Searching for an “incredible” geometric pattern: This is the favorite pastime of David Smith, a British pensioner, who indulged in it when he found a new shape with fantastic properties in November, which unleashed the enthusiasm of the community. and the admiration of scholars.
After he announced his discovery last March, these particular enthusiasts printed this new shape on T-shirts, made cookies with this design and even got tattoos on their bodies.
This thirteen-sided polygon, called a hat, is the first pattern that can be stacked infinity without creating an extensive repeating pattern—for example, a diamond that has been stacked to infinity will produce other diamonds in the At some point, a big dilemma. As such, the “hat” is the first “Einstein,” named after a problem posed 60 years ago that mathematicians assumed was unsolvable.
David Smith, 64, has done better since then, however, with “Spectrum.” Because the “hat” had a small drawback: you had to turn the pattern over once every seven moves (or every seven pieces, like a puzzle) to avoid the same repeated shape appearing.
Retired, with the help of three mathematicians, showed in a forthcoming study that the “spectrum” was pure “Einstein”. This last name is from the German “ein Stein” (stone), and has nothing to do with the famous physicist’s name.
hat and ghost
David Smith contacted him in November 2022, says Craig Kaplan, a professor of computer science at Canada’s University of Waterloo: He found a pattern that “doesn’t behave the way one would expect.”
If several copies of this pattern are stacked on a table, no general pattern will appear. A computer program confirmed that it was the first “Einstein”, which in scientific language is also called a “non-periodic monad”.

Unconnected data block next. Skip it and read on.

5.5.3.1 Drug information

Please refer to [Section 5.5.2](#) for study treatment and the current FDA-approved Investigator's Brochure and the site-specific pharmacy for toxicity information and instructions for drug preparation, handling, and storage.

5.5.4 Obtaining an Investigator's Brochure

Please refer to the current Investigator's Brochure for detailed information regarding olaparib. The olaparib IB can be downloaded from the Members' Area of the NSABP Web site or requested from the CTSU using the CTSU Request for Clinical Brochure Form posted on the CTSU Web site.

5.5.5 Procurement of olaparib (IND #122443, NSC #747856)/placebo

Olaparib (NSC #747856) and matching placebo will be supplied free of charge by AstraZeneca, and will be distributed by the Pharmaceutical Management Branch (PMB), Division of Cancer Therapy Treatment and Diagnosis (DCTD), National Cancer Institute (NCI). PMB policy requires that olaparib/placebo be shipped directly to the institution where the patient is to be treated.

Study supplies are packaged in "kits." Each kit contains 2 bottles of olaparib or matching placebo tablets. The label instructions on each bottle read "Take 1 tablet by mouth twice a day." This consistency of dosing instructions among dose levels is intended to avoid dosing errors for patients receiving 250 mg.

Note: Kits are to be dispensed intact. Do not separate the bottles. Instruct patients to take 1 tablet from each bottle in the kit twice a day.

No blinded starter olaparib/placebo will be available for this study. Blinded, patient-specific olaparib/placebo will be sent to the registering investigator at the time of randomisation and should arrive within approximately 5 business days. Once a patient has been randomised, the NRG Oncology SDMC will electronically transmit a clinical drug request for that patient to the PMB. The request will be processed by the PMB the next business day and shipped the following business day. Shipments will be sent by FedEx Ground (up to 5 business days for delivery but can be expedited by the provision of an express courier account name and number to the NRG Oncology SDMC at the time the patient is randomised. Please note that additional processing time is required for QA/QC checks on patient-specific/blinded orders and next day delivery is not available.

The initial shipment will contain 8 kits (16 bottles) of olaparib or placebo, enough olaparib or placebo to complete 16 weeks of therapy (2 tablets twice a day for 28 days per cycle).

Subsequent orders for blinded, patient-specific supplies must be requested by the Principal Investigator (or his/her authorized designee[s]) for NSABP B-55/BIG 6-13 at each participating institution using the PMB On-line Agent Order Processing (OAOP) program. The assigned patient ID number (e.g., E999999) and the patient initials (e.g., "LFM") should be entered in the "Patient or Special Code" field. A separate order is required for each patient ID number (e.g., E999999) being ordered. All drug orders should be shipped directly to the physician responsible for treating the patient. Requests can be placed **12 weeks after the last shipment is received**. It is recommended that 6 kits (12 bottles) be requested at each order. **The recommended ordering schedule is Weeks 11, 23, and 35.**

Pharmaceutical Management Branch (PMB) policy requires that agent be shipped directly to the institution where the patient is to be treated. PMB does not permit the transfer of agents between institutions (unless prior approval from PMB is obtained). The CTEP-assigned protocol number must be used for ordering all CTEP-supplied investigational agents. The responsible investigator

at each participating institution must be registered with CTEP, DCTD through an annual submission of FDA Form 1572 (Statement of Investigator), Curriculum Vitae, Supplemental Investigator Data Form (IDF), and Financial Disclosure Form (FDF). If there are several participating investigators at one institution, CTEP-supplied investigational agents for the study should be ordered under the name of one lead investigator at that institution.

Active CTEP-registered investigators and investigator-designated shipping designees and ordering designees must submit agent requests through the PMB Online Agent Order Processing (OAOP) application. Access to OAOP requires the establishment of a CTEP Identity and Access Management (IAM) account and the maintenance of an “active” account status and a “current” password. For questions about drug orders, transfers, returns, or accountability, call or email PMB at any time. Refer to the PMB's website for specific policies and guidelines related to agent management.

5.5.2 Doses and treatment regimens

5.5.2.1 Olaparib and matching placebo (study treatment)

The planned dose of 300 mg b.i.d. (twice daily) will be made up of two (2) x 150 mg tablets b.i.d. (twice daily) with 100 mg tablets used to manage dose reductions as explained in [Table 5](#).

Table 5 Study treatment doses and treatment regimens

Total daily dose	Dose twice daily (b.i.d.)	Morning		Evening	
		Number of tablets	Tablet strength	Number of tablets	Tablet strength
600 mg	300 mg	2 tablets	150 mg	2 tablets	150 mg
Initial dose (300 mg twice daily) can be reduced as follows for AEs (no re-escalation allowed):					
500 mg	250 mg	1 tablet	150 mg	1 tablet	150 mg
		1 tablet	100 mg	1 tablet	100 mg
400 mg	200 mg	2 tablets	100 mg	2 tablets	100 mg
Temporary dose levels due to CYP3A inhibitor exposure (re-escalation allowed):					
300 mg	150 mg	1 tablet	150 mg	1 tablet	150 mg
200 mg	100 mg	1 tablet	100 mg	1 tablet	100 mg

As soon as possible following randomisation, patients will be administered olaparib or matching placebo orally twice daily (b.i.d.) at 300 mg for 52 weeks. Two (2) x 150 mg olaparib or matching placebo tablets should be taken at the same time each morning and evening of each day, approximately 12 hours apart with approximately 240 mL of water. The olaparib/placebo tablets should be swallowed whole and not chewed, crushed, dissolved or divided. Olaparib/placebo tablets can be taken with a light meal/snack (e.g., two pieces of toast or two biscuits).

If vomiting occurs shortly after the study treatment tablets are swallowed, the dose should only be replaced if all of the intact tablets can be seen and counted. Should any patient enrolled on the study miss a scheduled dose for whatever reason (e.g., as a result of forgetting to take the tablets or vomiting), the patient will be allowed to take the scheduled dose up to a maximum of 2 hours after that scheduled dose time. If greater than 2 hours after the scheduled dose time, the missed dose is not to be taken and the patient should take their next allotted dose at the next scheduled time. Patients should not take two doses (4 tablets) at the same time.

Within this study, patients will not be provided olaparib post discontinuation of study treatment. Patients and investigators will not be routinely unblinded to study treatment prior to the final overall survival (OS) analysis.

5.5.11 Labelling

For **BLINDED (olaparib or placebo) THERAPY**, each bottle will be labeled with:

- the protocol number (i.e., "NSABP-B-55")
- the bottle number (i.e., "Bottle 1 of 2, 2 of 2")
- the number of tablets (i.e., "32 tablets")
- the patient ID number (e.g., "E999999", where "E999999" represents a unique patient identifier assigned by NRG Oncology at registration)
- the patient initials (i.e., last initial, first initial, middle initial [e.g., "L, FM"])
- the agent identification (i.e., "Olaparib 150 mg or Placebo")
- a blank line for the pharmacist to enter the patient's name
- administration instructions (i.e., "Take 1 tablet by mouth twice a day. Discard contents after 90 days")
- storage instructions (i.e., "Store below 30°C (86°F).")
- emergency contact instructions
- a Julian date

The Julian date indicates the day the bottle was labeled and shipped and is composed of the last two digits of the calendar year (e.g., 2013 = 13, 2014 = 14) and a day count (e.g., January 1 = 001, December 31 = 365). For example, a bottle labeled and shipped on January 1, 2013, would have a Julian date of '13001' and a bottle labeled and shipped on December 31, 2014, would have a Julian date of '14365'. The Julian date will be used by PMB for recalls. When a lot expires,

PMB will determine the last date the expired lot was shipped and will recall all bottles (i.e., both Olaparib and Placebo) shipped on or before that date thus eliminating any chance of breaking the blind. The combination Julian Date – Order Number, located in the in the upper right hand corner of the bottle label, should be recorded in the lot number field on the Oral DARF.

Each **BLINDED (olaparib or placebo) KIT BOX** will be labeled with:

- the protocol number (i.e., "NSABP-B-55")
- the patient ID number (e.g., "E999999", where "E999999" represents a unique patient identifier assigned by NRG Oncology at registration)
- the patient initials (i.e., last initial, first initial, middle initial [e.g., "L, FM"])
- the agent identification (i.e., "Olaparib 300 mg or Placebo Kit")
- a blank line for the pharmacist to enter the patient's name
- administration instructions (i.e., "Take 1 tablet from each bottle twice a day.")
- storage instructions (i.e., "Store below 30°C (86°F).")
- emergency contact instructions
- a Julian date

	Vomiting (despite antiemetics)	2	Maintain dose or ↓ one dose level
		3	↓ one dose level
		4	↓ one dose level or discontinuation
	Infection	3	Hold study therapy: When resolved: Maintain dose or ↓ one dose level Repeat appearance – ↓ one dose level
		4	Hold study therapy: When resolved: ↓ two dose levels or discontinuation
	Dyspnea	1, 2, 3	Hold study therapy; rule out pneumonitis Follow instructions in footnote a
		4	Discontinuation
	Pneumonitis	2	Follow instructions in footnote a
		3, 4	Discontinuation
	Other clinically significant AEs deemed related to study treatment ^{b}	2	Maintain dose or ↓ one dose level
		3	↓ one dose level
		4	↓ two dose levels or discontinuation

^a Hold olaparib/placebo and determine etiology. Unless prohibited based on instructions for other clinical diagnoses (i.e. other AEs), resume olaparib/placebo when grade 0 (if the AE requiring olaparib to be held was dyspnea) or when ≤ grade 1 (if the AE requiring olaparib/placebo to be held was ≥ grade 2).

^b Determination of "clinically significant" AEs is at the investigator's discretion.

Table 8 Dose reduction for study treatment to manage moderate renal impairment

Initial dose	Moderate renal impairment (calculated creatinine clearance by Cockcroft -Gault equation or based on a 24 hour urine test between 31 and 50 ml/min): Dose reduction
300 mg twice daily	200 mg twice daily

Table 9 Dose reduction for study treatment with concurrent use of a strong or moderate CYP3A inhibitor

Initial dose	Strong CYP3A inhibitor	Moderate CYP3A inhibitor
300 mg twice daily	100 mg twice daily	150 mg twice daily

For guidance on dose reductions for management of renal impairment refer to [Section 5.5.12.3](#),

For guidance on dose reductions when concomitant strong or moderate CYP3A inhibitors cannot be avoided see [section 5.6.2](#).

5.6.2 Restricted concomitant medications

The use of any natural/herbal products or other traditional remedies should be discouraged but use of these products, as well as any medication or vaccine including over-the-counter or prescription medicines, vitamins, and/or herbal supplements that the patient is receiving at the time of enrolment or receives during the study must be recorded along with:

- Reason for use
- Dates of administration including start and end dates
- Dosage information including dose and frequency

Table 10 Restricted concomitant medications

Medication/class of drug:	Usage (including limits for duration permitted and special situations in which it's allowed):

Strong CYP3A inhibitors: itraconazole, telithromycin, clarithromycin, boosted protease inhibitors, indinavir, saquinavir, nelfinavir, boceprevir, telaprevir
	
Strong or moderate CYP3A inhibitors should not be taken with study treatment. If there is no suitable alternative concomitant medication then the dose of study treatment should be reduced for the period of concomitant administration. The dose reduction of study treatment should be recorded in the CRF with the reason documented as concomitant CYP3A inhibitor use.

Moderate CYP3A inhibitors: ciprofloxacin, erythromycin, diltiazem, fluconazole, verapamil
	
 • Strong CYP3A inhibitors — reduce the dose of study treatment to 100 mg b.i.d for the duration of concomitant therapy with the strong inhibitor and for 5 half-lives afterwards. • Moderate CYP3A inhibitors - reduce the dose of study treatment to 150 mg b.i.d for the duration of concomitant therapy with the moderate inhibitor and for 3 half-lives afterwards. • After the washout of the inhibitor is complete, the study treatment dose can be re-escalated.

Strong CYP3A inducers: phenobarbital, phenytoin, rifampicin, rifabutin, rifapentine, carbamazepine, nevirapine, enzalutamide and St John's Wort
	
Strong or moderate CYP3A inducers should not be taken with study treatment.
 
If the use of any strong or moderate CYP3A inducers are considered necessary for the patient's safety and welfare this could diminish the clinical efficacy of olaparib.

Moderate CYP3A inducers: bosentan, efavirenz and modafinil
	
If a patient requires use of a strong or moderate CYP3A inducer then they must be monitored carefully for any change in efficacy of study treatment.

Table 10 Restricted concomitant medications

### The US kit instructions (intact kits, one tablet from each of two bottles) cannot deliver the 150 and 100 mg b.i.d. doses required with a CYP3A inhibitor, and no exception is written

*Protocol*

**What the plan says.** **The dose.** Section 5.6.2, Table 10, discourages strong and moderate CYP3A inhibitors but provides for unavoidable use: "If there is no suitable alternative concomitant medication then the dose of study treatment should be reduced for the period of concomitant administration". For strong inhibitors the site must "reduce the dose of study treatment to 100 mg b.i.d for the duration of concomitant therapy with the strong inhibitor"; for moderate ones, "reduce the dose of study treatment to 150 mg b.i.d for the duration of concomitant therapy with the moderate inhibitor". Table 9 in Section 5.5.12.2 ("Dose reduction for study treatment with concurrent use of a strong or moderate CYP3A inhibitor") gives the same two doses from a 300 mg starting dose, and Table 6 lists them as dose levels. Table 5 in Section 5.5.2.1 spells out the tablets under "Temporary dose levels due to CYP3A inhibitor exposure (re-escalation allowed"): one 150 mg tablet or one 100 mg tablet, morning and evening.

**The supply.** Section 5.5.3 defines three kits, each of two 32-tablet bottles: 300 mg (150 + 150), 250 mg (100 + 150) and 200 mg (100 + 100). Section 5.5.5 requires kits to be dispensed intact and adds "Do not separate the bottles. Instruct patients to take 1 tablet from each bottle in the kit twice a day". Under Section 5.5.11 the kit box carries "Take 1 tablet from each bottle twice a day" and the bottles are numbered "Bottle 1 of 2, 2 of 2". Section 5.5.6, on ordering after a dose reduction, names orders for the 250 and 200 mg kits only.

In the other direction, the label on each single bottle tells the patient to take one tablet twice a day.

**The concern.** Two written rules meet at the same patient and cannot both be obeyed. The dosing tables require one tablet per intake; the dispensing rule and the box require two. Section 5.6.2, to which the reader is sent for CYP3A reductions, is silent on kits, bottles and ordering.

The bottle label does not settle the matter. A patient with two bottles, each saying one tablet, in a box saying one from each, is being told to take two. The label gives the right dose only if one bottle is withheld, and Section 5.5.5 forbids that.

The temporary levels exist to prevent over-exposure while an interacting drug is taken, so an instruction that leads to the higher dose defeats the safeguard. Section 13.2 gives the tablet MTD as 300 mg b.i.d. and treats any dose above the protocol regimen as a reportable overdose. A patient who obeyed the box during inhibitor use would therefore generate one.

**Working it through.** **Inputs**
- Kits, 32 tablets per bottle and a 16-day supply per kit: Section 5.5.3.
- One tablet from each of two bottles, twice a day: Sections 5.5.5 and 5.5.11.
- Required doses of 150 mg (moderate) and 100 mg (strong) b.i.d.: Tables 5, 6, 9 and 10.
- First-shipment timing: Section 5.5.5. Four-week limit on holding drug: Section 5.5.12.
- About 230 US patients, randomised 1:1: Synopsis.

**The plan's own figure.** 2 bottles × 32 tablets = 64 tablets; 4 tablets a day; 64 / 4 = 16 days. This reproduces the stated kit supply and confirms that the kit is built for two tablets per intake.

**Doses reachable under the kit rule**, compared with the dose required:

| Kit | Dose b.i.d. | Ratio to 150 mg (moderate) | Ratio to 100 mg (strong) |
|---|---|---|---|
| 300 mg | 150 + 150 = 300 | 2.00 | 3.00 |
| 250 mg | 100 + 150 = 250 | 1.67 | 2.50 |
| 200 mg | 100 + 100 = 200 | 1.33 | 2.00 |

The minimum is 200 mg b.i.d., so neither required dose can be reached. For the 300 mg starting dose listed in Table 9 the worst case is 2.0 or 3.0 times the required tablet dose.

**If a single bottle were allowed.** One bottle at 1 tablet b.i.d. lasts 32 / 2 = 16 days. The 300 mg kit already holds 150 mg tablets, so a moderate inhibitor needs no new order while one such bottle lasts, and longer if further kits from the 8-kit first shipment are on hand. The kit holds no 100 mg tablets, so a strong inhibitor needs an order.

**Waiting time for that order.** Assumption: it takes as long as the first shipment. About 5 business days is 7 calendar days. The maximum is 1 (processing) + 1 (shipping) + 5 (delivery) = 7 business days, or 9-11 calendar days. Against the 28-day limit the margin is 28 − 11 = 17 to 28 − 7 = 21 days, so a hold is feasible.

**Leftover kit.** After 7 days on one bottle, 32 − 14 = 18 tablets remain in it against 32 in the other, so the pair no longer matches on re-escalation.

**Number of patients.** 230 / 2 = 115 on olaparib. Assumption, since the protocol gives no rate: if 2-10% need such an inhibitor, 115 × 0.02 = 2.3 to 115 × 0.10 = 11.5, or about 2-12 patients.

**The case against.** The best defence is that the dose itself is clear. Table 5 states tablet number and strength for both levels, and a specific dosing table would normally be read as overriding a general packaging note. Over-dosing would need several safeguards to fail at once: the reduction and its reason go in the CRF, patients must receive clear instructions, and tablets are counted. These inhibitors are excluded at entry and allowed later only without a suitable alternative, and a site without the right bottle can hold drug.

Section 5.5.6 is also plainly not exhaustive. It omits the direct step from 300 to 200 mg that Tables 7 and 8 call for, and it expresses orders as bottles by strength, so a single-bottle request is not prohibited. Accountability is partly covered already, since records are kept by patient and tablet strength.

Encouraged, the British pensioner then tries to find a new cause that does not require returning periodically. Job completed in less than a week. But an analysis confirmed that this new square was an “Einstein without a reflection,” adds Computer Scientist. To be sure, the hobbyist and scientist “optimized” the figure, so that it could not be used with a reflection. The “Ghost” was born.
Finding ‘exciting, amazing, amazing’
Both scientific papers are still being considered in scientific journals before publication, but the mathematician did not wait to comment on the news.
This discovery is “exciting, amazing, amazing,” Marjorie Senich, a mathematician at Smith College (Massachusetts) told AFP. Who sees in it more than just a beautiful story. The new design and its variants should lead to “a deeper understanding of the system in nature and the nature of the system”.
For Doris Schachneider, a mathematician at Moravian University (Pennsylvania), the two figures are “impressive.” Even 2020 Nobel mathematician and physicist Roger Penrose, who specializes in aperiodic tiles, doubted that such a feat was possible, she noted.